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In the UK, the Guardian reports that Tesco has adopted a new policy that would enable it to "claw back" bonuses from senior executives for five years if it is discovered that they have misstated financial results or done anything damaging to the company's reputation.

The policy, the story notes, is a response to the company having to pay out the equivalent of more than $3 million (US) to its former CEO and finance director and then finding out that a $400 million (US) accounting scandal had occurred on their watch, subjecting Tesco to a series of investigations into its practices.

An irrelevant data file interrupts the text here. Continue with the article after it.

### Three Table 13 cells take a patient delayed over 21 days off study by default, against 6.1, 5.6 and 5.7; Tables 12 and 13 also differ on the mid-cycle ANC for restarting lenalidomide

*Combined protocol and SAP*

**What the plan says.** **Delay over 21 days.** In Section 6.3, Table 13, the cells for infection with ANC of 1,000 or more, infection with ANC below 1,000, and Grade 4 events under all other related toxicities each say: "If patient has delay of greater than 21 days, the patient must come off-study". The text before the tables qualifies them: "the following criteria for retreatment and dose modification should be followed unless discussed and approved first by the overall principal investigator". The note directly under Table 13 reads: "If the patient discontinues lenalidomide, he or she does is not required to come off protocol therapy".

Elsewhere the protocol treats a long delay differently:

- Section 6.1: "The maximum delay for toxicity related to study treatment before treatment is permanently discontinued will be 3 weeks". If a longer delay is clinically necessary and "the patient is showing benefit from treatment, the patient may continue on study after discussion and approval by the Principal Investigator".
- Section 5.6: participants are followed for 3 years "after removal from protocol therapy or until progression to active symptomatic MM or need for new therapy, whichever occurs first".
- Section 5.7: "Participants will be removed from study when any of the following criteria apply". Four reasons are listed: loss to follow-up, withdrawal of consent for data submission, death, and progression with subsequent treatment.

The story says that "Tesco, which tried but failed to withhold the payments while it carried out an investigation into the accounting scandal, said it would seek to recover the payments if either was found to have been guilty of gross misconduct."
KC's View:
What really amazes me is that it hasn't always been the policy that these bonuses could be clawed back. In the case of Tesco, it should not just apply to former CEO Philip Clarke, but Sir Terry Leahy, the CEO who preceded him and created the house of cards that fell apart under Clarke's watch.